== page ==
The International Day for the Abolition of Slavery, 2 December, marks the date of the adoption, by the General Assembly, of the United Nations Convention for the Suppression of the Traffic in Persons and of the Exploitation of the Prostitution of Others
“On this International Day for the Abolition of Slavery, let us resolve to use the 2030 Agenda for Sustainable Development as a roadmap for stamping out root causes and freeing all enslaved people in our world.”
Secretary-General Ban Ki-moon
The focus of the day is on eradicating contemporary forms of slavery, such as trafficking in persons, sexual exploitation, the worst forms of child labour, forced marriage, and the forced recruitment of children for use in armed conflict
What does ‘modern slavery’ actually mean? The UN explains that:
Forced Labour – alongside traditional forms of forced labour, such as bonded labour and debt bondage there now exist more contemporary forms of forced labour, such as migrant workers, who have been trafficked for economic exploitation of every kind in the world economy: work in domestic servitude, the construction industry, the food and garment industry, the agricultural sector and in forced prostitution.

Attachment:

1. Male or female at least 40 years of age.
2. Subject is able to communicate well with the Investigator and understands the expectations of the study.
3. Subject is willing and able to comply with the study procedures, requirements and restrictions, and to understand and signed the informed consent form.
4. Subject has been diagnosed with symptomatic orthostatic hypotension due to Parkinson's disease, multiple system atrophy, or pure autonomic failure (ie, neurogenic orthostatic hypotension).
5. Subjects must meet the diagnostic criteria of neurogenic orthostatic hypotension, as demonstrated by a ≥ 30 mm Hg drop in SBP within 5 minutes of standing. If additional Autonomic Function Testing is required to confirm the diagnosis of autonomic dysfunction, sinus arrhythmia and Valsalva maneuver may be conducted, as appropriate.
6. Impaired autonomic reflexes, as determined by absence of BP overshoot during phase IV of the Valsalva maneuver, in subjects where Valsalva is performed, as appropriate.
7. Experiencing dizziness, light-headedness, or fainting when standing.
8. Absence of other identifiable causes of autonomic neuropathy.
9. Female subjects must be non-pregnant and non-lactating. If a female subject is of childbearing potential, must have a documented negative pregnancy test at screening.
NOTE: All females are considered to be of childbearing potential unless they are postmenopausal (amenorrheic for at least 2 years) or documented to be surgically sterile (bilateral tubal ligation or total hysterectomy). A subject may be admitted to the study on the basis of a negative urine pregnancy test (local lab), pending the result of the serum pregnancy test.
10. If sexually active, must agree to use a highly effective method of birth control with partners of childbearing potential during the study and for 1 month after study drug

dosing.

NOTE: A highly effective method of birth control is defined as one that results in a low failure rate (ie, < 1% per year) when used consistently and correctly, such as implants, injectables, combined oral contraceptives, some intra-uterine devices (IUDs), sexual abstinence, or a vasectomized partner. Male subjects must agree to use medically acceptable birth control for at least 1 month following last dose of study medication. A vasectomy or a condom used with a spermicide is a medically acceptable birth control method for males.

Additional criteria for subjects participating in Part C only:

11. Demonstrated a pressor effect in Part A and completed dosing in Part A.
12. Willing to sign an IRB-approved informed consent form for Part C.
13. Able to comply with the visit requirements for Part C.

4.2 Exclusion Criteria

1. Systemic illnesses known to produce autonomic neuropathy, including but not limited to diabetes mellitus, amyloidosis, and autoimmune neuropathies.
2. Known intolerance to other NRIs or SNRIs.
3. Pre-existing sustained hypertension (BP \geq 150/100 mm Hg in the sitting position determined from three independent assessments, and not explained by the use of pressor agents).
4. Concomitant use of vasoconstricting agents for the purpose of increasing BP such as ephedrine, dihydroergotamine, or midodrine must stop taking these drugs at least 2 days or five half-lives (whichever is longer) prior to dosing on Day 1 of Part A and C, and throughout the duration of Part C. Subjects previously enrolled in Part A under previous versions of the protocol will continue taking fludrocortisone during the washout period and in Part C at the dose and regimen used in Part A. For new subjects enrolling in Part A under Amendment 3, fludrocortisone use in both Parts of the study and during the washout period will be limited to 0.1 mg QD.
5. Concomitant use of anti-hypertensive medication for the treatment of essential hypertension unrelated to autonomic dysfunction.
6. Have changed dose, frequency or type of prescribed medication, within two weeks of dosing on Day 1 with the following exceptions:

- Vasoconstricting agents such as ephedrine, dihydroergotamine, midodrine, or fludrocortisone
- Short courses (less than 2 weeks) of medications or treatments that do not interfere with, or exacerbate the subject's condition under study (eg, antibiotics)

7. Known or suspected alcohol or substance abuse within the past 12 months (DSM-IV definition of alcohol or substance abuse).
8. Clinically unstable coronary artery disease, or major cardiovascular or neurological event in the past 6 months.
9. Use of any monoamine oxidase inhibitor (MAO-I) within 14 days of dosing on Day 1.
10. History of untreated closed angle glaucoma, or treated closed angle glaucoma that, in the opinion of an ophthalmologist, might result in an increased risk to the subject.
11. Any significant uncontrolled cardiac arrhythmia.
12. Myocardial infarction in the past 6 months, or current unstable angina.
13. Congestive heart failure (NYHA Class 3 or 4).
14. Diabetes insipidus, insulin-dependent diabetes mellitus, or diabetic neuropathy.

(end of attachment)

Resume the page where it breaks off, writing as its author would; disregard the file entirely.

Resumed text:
Trafficking in Persons – means the recruitment, transportation, transfer, harbouring or receipt of persons, by means of the threat or use of force or other forms of coercion for the purpose of exploitation.
Exploitation – includes prostitution of others or other forms of sexual exploitation, forced labour or services, slavery or practices similar to slavery, servitude or the removal of organs. The consent of the person trafficked for exploitation is irrelevant and If the trafficked person is a child, it is a crime even without the use of force.
From 1 November 2015, specified public authorities in the UK (County/District/Borough Councils, Police Forces etc) have had a duty to notify the Secretary of State of any individual encountered in England and Wales who they believe is a suspected victim of slavery or human trafficking. This duty is intended to gather statistics and help build a more comprehensive picture of the nature and scale of modern slavery in the UK.
It is estimated that there were 10,000-13,000 victims of modern slavery in the UK in 2013, but only 1,746 potential victims were referred to the National Referral Mechanism (NRM) in the same period. In 2015, this figure rose to 3,266 potential victims.
The Home Office Strategic Communications have produced a partner fact sheet and a poster to help raise awareness of a duty to notify/reporting requirements for Modern slavery and human trafficking amongst relevant organisations.
The HO materials can be downloaded here.